There are occasional moments in the evolution of business and technology that offer opportunities to re-think the status quo and fundamentally change the way business is done. When the application that intersects business and tech is so compelling that it can justify platform adoption, we sometimes call this a “killer app.”

The irony of the term “killer” in the healthcare context aside, distributed health just may be the killer app that drives Internet of Things adoption in healthcare.

Distributed healthcare is the idea that by physically de-centralizing healthcare services we can provide better care, with greater patient satisfaction, and do so more efficiently. The core hospital environment is very good at providing intensive, highly specialized care for acute conditions, but is inefficient at managing preventative and chronic care. Accordingly, there is a growing trend to manage these care modalities outside of the traditional hospital-based environment.

One of the key differences between traditional and distributed models is the location of patient data collection. In the traditional model, data collection and decision making are co-located. In the new model, data collection will come from the distributed patient “endpoints” and drive decisions and actions at a centralized agency.

In the past, the challenge of collecting data, and then transporting it to where patients might be located (i.e. outside the walls of a hospital) made distributed health a relative non-starter. Creating the required infrastructure was simply too hard and too expensive, no matter how compelling the business case was for a shift in the care model.

Enter the IoT, a collection of distributed devices, the networks to connect them, and the software that enables the devices to collect and exchange data.

These remote health monitoring devices can perform a large and growing number of functions. Healthcare IoT devices can be as simple as activity trackers or smart scales, or more specialized devices such as blood pressure sensors, pulse oximeters and glucometers. Complex devices such as pacemakers, home dialysis machines and even social networks will also be part of the healthcare IoT.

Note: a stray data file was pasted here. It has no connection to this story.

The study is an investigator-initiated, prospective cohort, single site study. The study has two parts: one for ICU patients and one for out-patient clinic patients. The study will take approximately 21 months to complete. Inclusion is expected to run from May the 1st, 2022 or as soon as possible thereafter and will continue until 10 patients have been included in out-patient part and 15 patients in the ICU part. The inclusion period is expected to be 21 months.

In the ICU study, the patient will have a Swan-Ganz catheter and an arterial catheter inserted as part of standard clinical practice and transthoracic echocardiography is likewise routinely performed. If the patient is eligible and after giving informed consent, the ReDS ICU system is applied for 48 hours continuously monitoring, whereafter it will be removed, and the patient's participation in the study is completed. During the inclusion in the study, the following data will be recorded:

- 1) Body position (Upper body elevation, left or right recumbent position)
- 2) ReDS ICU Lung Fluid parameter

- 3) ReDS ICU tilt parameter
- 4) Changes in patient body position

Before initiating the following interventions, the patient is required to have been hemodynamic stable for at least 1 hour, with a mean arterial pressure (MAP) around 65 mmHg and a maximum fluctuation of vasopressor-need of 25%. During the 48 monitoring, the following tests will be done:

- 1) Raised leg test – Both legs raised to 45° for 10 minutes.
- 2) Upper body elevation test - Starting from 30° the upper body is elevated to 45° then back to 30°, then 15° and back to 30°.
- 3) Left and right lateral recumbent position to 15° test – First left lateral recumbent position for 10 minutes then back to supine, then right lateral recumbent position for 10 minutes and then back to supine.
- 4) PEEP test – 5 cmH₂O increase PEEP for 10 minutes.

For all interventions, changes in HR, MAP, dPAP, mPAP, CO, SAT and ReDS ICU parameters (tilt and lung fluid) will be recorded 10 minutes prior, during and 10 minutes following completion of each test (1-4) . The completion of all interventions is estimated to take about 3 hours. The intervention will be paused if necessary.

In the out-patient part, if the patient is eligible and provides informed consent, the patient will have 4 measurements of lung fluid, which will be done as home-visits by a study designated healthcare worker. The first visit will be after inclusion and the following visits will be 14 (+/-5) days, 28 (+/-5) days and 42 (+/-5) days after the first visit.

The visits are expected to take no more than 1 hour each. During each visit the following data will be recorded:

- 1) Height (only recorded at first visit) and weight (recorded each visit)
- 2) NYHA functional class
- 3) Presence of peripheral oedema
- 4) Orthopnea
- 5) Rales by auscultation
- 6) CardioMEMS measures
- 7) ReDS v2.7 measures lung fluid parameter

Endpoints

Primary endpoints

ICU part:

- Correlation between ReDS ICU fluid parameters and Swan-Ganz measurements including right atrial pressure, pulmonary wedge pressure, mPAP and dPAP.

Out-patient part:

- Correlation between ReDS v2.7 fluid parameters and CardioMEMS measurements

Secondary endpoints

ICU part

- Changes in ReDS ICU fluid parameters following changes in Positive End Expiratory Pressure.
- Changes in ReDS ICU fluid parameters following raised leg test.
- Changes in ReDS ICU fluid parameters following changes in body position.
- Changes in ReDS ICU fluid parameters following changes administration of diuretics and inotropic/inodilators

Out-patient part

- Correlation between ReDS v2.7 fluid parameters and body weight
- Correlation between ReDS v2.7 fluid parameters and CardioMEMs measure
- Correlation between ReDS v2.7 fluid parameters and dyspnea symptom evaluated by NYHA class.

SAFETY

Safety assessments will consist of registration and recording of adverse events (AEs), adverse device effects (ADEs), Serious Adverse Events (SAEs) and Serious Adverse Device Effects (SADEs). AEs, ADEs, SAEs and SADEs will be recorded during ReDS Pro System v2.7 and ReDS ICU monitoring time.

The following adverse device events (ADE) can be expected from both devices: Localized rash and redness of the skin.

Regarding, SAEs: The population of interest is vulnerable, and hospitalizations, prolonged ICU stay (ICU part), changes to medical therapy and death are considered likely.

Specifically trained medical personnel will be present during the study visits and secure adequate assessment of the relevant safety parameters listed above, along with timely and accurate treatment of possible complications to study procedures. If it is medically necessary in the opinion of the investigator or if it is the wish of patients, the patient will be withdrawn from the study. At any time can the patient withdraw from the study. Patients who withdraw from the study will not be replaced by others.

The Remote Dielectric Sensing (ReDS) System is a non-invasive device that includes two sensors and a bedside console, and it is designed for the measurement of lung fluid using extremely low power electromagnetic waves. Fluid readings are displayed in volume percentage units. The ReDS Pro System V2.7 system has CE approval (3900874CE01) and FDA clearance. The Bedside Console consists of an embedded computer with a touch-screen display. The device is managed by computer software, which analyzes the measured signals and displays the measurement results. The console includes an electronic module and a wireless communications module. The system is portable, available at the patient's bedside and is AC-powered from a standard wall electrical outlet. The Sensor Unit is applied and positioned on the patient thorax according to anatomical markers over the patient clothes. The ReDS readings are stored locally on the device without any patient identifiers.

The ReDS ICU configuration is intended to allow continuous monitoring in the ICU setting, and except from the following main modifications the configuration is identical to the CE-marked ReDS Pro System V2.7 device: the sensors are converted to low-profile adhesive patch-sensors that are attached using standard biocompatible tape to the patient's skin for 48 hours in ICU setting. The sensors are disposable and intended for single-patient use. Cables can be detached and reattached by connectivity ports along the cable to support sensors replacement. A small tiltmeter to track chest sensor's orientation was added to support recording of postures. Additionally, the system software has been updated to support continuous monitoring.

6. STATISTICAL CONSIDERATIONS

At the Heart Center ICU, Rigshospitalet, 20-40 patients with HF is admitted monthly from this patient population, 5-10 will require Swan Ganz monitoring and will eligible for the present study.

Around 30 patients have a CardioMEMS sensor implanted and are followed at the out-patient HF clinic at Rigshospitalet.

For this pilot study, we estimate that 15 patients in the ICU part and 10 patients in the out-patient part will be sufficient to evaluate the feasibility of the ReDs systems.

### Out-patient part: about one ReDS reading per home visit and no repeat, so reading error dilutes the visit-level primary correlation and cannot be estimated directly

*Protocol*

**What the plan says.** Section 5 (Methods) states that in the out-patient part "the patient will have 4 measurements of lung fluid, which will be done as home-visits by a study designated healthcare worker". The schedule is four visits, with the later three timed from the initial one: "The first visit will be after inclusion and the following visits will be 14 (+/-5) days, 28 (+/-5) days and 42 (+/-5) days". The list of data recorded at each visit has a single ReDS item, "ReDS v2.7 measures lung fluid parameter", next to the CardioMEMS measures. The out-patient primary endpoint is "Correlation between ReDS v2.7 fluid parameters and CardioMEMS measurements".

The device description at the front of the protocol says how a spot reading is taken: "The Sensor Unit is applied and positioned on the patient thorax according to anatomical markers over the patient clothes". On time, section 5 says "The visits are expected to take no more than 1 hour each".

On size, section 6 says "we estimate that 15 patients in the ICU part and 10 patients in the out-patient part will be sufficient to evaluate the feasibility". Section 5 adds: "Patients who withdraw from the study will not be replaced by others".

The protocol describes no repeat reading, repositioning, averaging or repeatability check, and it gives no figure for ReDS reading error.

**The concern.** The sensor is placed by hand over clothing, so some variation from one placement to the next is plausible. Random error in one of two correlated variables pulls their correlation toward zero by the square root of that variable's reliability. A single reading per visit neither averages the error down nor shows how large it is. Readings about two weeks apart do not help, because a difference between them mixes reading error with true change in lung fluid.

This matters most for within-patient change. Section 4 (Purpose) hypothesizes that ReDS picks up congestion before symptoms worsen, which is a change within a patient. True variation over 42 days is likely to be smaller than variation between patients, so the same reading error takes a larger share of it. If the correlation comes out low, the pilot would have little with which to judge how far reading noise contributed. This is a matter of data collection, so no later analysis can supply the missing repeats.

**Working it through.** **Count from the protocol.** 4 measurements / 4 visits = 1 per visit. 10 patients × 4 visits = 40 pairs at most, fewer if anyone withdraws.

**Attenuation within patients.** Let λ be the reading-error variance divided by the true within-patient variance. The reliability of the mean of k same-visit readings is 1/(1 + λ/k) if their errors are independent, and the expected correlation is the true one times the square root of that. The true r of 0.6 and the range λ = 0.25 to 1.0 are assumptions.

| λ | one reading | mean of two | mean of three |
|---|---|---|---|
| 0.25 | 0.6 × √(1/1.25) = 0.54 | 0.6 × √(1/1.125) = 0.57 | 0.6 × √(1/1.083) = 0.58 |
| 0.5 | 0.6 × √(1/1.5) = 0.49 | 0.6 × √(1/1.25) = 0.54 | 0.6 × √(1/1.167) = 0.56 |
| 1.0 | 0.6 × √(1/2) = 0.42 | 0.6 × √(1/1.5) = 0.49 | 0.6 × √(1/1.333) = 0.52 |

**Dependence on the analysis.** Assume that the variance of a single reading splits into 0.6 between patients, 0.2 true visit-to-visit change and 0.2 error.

This IoT infrastructure enables a wide variety of scenarios, such as post-discharge and chronic care tele-monitoring, care plan management, medication adherence, coaching and numerous other scenarios that are only now being imagined.

So it seems clear that the IoT can definitely help make distributed healthcare real. But can distributed healthcare be considered a killer app?

Consider this: device data that flows through our networks doesn’t do any good by itself. It needs to be intelligently interpreted, in the correct context, and with as much automation as can be safely applied. Second, the IoT is fundamentally a cloud capability, and any significant IoT implementation will ride on one of the major cloud platforms. These platforms all support big data, machine learning and streaming analytics – a very powerful set of tools that provide advanced capabilities for truly bending the cost curve. This could be done through intelligent population segmentation and prescriptive analysis.

After the data is already collocated in the cloud with analytics tools, the job of building out the analytics capability becomes dramatically easier. For example, adding a threshold monitor to a data stream can be done with a few lines of code, or invoking powerful machine learning capabilities is as easy as calling a service. In short, the IoT infrastructure that moves the low-level data around so well is also well-positioned to support the analytics requirements of a distributed health system.

Imagine a case where a patient has a history of congestive heart failure and is exhibiting symptoms. A smart scale could detect rapid weight gain, or a phone alert could remind the patient to take the prescribed diuretic medicine before crisis strikes. Without it, he could face the trauma and expense of a full-blown heart attack.

Healthcare is evolving rapidly in response to regulatory, financial and technology forces. Moving toward distributed healthcare offers efficiencies and improved care. Using the Internet of Things to support distributed health not only provides us with a ready-made infrastructure, but also folds in the advanced analytics capabilities to truly make this killer app a lifesaver.

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Kyle Huntley

Kyle Huntley

Kyle Huntley is senior director for solution development for Avanade.